I think Sita learns and grows, so in the early sections there is a certain innocence to her which the world will erase. There is a lot she doesn’t know – for instance, about palace politics when she first comes as a bride to Ayodhya. But as a narrator, she is very reliable, sharing with the reader exactly what she thinks and feels, even actions that she knows to be unwise or even shameful. That’s the kind of transparent relationship I wanted to create between her and her readers.
“Endure. A word solid as a tree-trunk.” That word is a particularly double-edged one for women – both instruction and a way to cope.
This is what Sita’s mother advises her to learn when she gets married. Yes, endurance is a double-edged sword, because it can trap one in situations that should not be put up with. And yet, without endurance, how would Sita have survived the long midnight of her captivity in Lanka? An important lesson that Sita learns is when to endure, and when to say, no more!
There’s a scene before Sita’s wedding where her mother is offering her counsel on married life. It reminded me of a scene in Margaret Atwood’s The Penelopiad where Penelope’s mother is doing the same. Can you break down for us how you wrote that scene, how you chose and collated the various pieces of advice she gives her daughter?
The scene you refer to in The Forest of Enchantments is an intimate one – because one aspect of this novel is intimate, drawing the reader into the kinds of scenes that do not exist in the Ramayana. I think I put myself in Queen Sunaina’s place and imagined the things she would have been worried about as she sends her daughters away into a complicated, politically fraught space like Ayodhya. And of course, since I know what’s coming (one great advantage of writing a book based on an already familiar text), I can have her ironically mention problems that will soon appear in Sita’s life.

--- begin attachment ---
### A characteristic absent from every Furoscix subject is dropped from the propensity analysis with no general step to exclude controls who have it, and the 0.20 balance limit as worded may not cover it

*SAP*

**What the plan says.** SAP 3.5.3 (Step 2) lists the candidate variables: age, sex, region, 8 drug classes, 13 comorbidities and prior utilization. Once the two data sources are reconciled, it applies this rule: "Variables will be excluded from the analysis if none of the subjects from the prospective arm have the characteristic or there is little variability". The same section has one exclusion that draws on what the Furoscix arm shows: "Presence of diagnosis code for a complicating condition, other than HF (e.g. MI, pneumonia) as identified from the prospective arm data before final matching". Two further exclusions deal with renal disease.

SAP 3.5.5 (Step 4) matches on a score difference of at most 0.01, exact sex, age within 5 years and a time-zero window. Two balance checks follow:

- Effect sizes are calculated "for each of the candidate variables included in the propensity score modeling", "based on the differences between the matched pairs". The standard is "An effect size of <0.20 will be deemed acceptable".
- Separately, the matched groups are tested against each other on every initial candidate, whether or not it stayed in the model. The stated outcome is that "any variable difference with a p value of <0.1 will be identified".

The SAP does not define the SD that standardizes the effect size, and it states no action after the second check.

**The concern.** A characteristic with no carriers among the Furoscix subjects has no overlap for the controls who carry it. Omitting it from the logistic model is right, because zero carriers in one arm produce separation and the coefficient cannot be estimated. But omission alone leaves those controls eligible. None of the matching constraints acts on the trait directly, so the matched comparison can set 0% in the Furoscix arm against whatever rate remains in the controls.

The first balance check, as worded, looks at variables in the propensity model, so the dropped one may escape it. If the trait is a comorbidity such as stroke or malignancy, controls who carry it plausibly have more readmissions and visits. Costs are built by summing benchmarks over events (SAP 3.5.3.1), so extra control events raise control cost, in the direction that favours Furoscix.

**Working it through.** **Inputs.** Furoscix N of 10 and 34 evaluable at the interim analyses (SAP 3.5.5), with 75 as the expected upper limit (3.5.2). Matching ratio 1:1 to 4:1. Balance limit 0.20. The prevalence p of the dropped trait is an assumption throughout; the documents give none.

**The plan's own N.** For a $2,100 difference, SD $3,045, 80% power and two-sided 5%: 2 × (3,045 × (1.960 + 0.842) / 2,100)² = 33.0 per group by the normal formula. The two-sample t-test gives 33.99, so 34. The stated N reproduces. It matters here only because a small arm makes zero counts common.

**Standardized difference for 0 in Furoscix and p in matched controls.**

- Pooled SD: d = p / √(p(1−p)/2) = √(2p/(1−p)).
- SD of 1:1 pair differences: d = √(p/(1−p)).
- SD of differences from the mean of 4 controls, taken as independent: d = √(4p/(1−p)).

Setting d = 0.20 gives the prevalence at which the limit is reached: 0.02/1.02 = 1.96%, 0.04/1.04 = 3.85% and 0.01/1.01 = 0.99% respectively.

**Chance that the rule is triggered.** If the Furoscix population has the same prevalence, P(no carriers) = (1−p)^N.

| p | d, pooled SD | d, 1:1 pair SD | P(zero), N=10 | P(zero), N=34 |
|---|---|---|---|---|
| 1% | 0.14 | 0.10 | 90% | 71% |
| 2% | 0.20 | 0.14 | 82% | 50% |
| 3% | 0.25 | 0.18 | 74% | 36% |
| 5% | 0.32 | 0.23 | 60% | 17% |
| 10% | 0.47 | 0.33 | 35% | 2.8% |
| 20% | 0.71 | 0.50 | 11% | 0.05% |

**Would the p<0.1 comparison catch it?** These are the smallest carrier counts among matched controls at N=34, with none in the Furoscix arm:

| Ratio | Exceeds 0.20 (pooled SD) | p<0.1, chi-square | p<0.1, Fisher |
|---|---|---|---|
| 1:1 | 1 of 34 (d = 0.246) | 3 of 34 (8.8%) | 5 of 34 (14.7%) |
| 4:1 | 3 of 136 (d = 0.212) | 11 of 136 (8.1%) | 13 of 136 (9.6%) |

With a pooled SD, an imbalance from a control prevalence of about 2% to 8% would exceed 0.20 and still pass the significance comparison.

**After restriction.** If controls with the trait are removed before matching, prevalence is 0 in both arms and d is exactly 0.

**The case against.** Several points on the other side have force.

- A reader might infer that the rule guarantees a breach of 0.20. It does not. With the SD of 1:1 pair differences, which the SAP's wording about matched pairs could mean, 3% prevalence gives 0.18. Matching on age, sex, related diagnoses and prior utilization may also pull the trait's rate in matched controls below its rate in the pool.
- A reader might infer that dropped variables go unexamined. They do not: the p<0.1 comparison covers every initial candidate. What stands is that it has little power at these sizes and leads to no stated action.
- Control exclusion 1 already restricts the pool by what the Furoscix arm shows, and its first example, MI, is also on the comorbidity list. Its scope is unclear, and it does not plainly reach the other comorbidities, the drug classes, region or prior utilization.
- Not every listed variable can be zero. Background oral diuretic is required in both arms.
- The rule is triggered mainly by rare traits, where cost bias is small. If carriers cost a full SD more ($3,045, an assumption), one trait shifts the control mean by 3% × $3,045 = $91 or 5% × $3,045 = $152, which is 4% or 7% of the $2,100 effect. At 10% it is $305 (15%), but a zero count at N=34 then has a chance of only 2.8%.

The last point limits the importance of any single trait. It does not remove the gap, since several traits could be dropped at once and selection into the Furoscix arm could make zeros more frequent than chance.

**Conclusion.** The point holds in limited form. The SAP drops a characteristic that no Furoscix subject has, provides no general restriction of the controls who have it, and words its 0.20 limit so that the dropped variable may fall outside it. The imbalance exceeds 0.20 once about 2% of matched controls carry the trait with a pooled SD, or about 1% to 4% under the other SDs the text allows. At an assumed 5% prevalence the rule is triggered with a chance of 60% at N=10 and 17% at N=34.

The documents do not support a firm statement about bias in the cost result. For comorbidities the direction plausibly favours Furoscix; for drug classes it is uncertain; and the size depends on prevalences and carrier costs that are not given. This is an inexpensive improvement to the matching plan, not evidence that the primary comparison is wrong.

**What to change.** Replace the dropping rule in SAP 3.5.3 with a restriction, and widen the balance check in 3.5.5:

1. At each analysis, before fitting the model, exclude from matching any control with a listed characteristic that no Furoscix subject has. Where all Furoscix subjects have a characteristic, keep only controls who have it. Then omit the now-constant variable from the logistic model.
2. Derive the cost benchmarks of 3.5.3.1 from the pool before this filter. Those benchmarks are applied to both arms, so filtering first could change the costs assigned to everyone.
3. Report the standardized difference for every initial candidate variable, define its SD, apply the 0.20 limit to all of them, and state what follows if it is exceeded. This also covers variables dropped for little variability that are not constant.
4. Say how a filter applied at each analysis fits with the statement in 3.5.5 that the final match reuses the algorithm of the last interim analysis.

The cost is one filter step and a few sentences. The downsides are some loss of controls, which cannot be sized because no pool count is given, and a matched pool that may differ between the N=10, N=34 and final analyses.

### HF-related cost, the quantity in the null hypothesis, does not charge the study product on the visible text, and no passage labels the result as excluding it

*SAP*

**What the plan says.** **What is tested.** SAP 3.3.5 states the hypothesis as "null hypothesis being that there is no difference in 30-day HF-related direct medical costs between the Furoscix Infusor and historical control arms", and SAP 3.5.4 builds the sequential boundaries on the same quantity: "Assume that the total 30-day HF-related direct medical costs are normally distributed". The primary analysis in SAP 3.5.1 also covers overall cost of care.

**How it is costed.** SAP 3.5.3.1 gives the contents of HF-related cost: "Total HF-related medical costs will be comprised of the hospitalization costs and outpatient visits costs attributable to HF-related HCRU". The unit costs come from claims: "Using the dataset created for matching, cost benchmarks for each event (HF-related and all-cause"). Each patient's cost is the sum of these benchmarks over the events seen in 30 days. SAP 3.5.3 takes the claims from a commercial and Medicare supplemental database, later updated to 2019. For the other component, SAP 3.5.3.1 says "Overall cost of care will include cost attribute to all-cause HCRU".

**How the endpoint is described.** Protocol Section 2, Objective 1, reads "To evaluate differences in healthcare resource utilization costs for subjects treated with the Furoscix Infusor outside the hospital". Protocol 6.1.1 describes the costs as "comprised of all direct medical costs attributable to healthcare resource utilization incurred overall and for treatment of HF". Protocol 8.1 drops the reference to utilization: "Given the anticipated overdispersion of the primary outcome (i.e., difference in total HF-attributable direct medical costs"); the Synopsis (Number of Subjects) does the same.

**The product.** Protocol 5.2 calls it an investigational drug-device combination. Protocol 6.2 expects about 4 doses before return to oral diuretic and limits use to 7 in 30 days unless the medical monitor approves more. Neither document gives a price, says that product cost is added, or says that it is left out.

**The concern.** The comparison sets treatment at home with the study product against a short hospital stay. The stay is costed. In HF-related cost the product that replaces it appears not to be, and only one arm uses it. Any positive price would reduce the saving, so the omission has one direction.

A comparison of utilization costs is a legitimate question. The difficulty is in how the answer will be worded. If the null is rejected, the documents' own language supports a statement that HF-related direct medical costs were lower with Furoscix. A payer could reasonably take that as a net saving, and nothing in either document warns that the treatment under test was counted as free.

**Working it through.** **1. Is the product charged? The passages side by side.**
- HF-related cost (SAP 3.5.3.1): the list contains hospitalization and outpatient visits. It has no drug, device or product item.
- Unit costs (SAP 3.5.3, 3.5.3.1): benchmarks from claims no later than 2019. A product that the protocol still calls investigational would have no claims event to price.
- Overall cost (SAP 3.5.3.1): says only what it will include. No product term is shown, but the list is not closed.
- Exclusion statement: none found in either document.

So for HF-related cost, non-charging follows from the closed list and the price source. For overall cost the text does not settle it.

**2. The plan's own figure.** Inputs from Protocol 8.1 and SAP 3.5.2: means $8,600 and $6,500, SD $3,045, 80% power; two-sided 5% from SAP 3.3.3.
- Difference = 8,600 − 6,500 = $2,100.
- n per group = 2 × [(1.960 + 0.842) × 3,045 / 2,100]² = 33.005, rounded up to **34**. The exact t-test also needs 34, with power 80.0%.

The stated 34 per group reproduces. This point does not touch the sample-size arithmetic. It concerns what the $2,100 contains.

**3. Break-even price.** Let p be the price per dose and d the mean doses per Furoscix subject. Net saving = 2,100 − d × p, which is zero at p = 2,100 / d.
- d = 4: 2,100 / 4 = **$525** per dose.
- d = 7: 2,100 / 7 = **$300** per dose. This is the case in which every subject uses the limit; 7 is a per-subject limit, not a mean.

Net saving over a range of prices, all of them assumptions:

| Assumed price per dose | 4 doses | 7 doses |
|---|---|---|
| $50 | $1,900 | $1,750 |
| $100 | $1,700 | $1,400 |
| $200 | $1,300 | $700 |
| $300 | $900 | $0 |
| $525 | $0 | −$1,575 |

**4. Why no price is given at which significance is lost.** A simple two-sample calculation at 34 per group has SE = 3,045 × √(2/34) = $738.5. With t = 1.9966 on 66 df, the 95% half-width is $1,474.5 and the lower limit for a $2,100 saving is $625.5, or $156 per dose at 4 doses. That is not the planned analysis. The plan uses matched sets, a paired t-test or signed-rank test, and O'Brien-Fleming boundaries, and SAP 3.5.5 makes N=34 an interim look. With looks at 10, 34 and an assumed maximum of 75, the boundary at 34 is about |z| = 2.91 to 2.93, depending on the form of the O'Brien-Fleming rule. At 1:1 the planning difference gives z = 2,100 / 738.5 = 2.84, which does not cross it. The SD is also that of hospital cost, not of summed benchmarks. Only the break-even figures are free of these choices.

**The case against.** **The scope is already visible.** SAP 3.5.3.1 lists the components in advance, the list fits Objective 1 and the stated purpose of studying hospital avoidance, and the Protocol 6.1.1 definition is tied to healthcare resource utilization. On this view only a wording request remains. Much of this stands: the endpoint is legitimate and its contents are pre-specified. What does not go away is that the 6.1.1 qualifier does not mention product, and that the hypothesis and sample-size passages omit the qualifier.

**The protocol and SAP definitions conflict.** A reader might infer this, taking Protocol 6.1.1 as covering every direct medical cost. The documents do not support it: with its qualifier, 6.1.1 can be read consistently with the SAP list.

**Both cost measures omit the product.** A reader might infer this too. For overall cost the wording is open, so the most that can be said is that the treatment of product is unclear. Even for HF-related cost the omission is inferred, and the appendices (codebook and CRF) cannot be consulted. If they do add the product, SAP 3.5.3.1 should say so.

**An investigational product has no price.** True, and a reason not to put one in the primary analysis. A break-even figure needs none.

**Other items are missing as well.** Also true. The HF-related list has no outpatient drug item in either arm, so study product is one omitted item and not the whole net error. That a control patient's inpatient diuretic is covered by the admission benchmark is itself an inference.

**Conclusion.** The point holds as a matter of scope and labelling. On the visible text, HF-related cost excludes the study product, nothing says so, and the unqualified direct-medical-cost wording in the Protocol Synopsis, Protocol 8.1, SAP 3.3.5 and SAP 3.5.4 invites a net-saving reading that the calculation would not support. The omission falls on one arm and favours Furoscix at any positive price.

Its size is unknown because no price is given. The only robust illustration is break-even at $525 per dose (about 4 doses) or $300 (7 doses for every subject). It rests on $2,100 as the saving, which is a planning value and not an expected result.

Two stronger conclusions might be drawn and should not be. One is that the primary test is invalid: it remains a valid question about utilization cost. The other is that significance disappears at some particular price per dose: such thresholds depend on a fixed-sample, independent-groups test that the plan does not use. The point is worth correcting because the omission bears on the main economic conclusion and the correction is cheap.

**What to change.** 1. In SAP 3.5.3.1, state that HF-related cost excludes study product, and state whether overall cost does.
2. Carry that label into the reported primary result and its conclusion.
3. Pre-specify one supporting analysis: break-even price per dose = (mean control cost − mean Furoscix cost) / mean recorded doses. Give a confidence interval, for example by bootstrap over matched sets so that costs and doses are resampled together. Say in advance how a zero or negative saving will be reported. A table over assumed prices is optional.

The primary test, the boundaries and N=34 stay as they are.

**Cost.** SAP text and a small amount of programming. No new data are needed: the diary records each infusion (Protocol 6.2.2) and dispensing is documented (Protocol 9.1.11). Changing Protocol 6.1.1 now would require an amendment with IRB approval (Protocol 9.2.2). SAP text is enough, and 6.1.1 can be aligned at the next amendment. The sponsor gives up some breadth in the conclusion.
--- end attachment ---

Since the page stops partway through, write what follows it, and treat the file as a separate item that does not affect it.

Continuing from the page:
Is there room for accountability in retellings? Should there be? I’m thinking of what protagonists in epics do to Kaamarupini or Eklavya for example.
Yes, definitely. Not only is there room, but accountability is often important and inevitable. It may not occur as an action in the text, but certainly it influences how the protagonist thinks and feels. For instance, when Sita realises that Ravan is abducting her in revenge for what Ram and Lakshman do to Soorpanakha (known in the book as Kaamarupini), she is forced to feel that there is a certain dark justice in what is happening. The idea of accountability complicates the abduction.
The reason for Sita’s banishment, though sanitised or obscured in popular versions, is the idea that she has been defiled by her time spent in another man’s palace. Do you think stories like that shape how people think about abduction, sexual violence and “purity”?
Yes, indeed. Often in patriarchal interpretations, the woman is made responsible for what happens to her, even if it is against her will. In The Forest of Enchantments, Sita will be very aware of this kind of problematic thought process. When Ram defeats Ravan and declares to her that because she is considered impure, he cannot take her back to Ayodhya with him, she says, “Yes, Ravan has touched this body, this bundle of flesh and bones and blood. He dragged me, against all my will and effort, into his chariot. I tried my best to stop him. I couldn’t. Am I to be punished because he was physically stronger? . . . Is that dharma?” I feel this is an important question, in these #MeToo times, for women to think about and articulate.